“¡Pura subida!” two boys in a rusty pickup yelled, grinning at my craziness, when I told them where I was headed. I didn’t know for sure what it meant at the time, but it wasn’t hard to guess it right. That day, between the towns of San Pablo and San Marcos, I crawled into the sky by way of 40 kilometers of non-stop, merciless, unrelenting uphill. There was not one flat meter, not one coasting moment. I was in my granny gear from morning to late afternoon with salty sweat pooling in my eyebrows and raining off my arms, glittering in the jungle sun. As if Mexico were heavier, as if gravity had been stronger there and the erosive forces more intense, or as if the height of mountains were controlled by nationalistic sentiments or cultural flavor, I crossed the border straight into a world of pure slope. Most every place I have seen in this country has been on the edge of some cliff, overlooking an abyss of blue sky and churning white clouds.
Today me and three other guys decided to seek out the hot springs that sit high up on one of the neighboring volcanic peaks. The bus ride to the town at the foot of that mountain was an adrenaline-splashed roller coaster in its own right — but the way up to the spring itself was less like riding in the back of a pickup truck than like clinging to the wing of a small aircraft that is executing stunt maneuvers high above a landscape so verdant and vertical that it looks like some imaginary planet. Surely not the Earth I thought I knew.
In three days of riding I’ve only managed to dig myself 120 km into Guatemala, but aside from the punishing ascents it’s been beautiful. The landscape inspires awe at every turn, and the people seem much friendlier here than they were through most of Oaxaca and Chiapas. I am as weird to them as ever, but they seem slightly more amused by it and slightly less disturbed. My Spanish seems to work much better here too. People speak loudly and clearly — perhaps because they must always be talking up and down such steep cliffsides.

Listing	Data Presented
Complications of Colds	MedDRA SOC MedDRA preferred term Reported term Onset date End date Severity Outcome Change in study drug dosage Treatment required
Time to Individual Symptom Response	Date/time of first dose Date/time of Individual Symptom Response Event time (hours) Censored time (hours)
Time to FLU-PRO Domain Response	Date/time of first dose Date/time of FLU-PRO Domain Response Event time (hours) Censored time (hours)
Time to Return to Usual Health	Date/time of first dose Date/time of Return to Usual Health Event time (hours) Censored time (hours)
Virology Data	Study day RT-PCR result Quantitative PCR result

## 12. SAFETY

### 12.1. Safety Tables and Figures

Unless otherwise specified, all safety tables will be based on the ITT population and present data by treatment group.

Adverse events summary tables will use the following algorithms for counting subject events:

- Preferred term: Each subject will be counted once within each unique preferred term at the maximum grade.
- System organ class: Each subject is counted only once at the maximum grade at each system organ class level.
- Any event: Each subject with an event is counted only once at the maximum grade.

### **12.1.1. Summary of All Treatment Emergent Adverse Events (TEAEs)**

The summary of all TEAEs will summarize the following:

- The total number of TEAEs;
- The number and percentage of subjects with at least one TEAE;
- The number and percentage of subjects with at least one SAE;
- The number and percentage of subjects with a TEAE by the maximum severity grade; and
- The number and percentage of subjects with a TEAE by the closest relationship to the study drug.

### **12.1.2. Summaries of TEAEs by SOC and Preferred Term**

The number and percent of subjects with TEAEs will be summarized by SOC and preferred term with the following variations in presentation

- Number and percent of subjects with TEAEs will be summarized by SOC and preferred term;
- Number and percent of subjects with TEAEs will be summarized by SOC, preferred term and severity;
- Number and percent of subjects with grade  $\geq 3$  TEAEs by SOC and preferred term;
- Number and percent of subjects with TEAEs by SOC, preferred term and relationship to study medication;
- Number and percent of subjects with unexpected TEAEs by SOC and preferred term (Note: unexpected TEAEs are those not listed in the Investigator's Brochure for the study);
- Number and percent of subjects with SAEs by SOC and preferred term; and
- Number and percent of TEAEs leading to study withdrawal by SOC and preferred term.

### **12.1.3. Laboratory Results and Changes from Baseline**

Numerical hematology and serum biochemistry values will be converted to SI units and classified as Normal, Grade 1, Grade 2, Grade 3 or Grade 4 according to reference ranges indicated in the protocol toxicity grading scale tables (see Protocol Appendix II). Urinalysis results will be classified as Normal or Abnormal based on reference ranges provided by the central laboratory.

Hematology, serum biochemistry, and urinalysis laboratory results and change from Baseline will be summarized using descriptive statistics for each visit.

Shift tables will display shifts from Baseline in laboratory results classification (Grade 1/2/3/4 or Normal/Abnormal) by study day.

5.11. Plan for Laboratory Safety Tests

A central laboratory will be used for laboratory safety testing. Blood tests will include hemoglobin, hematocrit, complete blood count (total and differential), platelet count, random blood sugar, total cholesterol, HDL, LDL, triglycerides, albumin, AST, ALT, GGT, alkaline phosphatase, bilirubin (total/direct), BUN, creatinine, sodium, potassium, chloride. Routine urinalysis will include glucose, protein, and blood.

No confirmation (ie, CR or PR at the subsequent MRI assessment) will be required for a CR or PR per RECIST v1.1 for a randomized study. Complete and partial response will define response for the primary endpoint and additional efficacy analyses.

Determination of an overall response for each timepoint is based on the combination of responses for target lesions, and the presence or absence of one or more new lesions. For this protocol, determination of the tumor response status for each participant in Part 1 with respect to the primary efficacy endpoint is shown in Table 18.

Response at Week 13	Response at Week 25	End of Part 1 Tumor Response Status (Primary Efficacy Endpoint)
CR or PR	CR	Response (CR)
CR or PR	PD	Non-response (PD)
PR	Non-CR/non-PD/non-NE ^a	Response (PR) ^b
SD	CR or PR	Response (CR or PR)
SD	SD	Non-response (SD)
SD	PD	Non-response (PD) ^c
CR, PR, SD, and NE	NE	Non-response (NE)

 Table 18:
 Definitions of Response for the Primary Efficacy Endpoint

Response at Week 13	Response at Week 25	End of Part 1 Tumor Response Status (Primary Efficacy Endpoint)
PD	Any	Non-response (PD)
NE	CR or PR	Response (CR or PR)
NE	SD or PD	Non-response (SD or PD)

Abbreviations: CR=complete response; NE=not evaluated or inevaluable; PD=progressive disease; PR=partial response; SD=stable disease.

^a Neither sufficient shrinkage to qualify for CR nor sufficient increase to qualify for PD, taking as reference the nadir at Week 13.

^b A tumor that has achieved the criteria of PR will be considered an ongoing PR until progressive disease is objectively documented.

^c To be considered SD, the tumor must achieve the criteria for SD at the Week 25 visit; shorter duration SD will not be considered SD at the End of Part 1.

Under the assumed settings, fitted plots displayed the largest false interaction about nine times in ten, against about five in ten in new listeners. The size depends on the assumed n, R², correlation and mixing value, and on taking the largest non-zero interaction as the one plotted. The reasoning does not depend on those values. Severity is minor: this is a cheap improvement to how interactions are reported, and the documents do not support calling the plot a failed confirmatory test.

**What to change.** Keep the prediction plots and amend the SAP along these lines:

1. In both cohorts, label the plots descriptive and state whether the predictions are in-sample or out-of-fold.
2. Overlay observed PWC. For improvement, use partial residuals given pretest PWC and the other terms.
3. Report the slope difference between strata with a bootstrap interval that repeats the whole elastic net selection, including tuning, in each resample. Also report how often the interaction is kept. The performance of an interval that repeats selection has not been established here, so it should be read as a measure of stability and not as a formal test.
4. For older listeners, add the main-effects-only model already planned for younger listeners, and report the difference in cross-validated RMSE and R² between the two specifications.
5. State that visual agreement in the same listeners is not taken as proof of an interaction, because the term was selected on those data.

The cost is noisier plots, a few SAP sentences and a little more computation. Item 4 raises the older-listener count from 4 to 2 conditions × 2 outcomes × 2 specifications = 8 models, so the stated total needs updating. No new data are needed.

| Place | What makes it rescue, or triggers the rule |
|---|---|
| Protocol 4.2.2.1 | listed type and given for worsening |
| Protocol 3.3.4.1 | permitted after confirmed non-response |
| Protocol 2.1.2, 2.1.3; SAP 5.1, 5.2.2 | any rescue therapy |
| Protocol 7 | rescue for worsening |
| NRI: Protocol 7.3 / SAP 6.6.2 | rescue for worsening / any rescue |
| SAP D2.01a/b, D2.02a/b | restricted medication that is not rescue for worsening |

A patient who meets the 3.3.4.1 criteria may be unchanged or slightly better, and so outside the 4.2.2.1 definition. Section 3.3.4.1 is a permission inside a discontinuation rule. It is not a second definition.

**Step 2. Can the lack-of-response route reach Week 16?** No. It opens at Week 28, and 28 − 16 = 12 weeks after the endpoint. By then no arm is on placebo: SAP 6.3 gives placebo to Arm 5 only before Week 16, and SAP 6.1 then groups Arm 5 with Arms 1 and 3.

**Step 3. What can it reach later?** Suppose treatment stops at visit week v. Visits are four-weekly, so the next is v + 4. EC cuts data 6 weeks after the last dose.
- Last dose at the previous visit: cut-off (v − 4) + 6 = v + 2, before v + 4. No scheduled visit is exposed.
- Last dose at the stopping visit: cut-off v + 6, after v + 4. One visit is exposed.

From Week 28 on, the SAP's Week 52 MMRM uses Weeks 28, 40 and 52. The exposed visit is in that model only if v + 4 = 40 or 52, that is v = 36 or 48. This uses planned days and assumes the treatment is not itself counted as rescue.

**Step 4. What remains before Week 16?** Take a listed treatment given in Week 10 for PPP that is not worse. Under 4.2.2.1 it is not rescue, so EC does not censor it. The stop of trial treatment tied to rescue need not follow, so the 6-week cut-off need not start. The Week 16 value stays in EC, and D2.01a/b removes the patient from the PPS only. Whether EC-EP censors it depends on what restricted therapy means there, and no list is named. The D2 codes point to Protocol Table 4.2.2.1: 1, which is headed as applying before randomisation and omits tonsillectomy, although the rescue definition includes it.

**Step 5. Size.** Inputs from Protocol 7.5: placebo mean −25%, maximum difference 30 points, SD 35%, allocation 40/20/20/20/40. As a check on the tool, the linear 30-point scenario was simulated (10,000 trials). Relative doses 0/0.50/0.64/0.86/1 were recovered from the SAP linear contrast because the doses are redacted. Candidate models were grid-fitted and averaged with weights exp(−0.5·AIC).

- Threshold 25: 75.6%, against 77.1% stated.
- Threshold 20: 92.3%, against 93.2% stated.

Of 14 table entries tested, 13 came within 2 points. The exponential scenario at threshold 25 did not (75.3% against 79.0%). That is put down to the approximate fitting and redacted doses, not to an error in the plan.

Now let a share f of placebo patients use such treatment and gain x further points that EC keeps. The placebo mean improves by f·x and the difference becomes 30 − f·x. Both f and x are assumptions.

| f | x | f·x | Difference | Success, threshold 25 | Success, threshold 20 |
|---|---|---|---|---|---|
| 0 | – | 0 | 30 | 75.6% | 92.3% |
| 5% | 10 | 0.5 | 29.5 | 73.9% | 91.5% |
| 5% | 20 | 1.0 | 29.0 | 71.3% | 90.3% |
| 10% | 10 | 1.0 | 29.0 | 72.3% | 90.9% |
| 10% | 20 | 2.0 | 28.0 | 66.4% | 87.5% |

- The banana has switched gender from female to male. It is now El Banano. What it was ever doing being female, I don’t know.
- The churches are seldom anything as grand and elaborate as their kin to the north — sometimes they’re just concrete bunkers — but on Sunday they ring with music and singing.
- The buses here are repurposed American school buses, but they’re all painted with the wildest and most beautiful color schemes: feather patterns in red/orange/green, flames lining the windows, big chrome side panels. They are glorious.